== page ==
IT started like any normal day for busy mother Romy Zunde.
She dropped her 22-month-old son Noah at child care before returning home. As the afternoon rolled around, it was time to return to the child care centre in Kyneton, about an hour from Melbourne, to pick Noah up.
But when she arrived he wasn't there. He had never been dropped off. In a panic, the mother ran back to her car and ripped open the back door, only to find Noah still in the car seat. He had been strapped in the back of the Toyota Hilux all day in 31C heat and was no longer breathing.
On Wednesday, an inquest into the toddler's death, which occurred in February 2015, will look at the possible physiological reasons behind someone inadvertently leaving a child in a car.
Noah had been in the car for seven hours when Romy realised her terrible mistake.
The inquest at the Victorian Coroner's Court will look at opportunities to prevent similar tragedies from occurring.
At least five children have died in Victoria after being left in motor vehicles in the past decade, according to coronial records.
Monash University associate professor in psychology, Matthew Mundy, will be the only witness called to give evidence on Wednesday.
He has provided the coroner with two expert reports about the potential role that physiology and cognitive neuroscience of the human memory system may have played in the lead-up to children being unintentionally left in cars.
Dr Mundy said evidence suggests Noah's mother was severely sleep-deprived and affected by other factors, which contributed to a memory failure sometimes referred to as "forgotten baby syndrome".
Noah's mother was confused when her son wasn't at the child care centre when she went to pick him up.
A child care worker later said: "I am 100 per cent (sure) she believed she had dropped him off that morning."
Dr Mundy said the belief she had dropped off her son appears to be a case of false memory whereby an older long-term memory of a previous daycare drop-off had "filled in the blank".
In a heartbreaking tribute to Noah, his father Andrew Krespanis told parents to hug their children and "never let them go".
"We lost our beautiful son today," he posted on Twitter after the tragic death.
"I love him more every day. Forever. I'll always know I cherished every day. Every laugh, every adventure, every cuddle. Miss you Noey X,"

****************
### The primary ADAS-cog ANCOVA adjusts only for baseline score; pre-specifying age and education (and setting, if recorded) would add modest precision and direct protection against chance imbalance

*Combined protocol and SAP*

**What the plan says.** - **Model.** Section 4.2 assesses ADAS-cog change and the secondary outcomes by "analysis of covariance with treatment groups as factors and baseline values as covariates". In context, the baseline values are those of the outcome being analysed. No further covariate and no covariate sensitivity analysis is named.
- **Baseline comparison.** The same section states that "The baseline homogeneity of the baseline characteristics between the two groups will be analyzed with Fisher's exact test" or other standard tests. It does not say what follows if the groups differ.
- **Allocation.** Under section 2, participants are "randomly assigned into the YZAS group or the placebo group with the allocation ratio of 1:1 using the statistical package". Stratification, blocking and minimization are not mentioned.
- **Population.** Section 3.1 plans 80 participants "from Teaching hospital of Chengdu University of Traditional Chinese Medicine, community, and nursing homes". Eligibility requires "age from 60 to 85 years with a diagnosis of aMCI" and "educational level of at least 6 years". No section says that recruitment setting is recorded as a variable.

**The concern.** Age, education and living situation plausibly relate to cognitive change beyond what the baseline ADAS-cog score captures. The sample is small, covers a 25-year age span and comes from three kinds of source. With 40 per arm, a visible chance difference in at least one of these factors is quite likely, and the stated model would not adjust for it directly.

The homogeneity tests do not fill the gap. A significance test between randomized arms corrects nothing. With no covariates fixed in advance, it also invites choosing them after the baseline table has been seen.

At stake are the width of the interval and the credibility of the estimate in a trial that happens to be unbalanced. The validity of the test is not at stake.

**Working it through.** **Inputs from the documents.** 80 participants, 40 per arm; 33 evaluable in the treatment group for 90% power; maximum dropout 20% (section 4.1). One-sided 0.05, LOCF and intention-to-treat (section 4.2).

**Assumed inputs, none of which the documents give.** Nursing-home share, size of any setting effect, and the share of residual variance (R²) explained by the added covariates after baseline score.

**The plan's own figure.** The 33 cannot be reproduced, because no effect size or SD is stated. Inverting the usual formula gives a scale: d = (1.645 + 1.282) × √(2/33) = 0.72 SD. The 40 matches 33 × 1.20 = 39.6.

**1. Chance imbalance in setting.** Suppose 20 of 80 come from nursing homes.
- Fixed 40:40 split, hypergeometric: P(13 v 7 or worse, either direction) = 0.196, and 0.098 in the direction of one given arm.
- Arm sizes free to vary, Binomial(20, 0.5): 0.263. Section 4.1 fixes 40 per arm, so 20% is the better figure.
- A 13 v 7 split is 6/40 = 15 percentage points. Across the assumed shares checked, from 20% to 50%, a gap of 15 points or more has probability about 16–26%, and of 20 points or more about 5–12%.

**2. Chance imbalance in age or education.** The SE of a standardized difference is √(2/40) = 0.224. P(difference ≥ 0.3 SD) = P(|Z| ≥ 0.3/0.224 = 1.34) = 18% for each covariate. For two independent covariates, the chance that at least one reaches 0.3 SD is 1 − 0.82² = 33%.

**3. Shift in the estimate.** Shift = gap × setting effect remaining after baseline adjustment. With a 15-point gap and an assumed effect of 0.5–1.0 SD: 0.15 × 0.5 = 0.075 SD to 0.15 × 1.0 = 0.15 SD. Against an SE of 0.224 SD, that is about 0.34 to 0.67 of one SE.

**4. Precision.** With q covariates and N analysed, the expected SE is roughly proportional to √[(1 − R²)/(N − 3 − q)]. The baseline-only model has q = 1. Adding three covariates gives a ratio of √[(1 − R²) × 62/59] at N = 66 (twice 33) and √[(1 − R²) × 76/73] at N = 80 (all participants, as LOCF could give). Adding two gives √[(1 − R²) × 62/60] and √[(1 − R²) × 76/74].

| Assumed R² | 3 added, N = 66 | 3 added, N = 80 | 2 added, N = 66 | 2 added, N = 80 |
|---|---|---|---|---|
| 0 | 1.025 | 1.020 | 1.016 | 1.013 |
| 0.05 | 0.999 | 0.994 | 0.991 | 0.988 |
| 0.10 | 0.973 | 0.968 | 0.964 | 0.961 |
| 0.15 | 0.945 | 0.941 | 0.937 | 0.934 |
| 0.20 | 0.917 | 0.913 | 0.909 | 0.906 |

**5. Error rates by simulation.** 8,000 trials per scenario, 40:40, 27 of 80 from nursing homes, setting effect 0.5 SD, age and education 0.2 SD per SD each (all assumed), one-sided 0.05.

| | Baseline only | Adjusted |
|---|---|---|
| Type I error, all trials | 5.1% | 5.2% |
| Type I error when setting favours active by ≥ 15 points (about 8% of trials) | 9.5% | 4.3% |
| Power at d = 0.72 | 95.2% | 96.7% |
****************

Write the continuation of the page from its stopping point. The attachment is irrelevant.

The Herald Sun reported at the time Noah's mother was too devastated to talk to police for several days.
"As you can imagine the family of this young boy are devastated by what has occurred so it's been difficult for us to try and piece together exactly what has occurred, but that's something that will be the focus of our major ongoing investigation," Homicide Squad Detective Senior Sergeant Shane O'Connell said.
"The mother was present when the young boy was located and she's absolutely devastated by what has occurred. It's a very tragic set of circumstances."
Before Noah's death his parents moved to a farm in Kyneton to raise the toddler and their other primary school-aged child.
On the morning of February 19, 2015, Ms Zunde dropped her older child off at school and thought she then dropped Noah off at daycare.
In a statement to police, Ms Zunde said the centre was very close to the family home.
"A left turn directly opposite the right turn to our house. I can only assume I automatically made a right turn instead of a left," she said.
She also believes Noah must have fallen asleep in the car, meaning he was quiet in the back seat.
"He was probably asleep in the car which is something he hardly ever did," she said.
Forgotten baby syndrome is commonly caused by busy schedules and exhaustion.
The Bendigo Advertiser reports the night before Noah died, he had teething issues and slept in Ms Zunde's bed and she was also recovering from a bad case of gastro.
During the morning drop-off, she was also stressed as she had to run down to Kyneton train station to give her partner, Mr Krespanis, a Myki card, which made her fret her daughter would be late for school.
Forgotten baby syndrome happens across all types of socio-economic backgrounds and affects both mothers and fathers all over the world.
In Iowa, in the United States, Kari Engholm, a hospital CEO, was described as a "loving mother" by her husband despite accidentally leaving her seven-month old daughter in a mini-van to attend meetings.
Enelgholm left her daughter Clare in the van while temperatures reached over 32 degrees; she had forgotten to drop her off at the babysitter.
A county medical examiner in Iowa ruled the death accidental, and authorities are still deciding whether to file charges, ABC News reports.
Last year six-month-old Dillon Martinez died after he was left in a hot car for nearly nine hours in a Texas Wal-Mart car park.
The baby's father told authorities he had forgotten to take his son to daycare, reported NBC News.
In February, one-year-old Samual Schnall died after he was left inside a Toyota Camry for an hour in temperatures reaching more than 27 degrees in the affluent suburb of Pinecrest, Florida. A family member, who wasn't identified, left the child in the car after arriving home from a day of activities.
"This is a horrific situation for the family members involved, for the parents of this child, as well as the police department and the officers who found the child," Miami-Dade Police Detective Jennifer Capote at the time.
- with AAP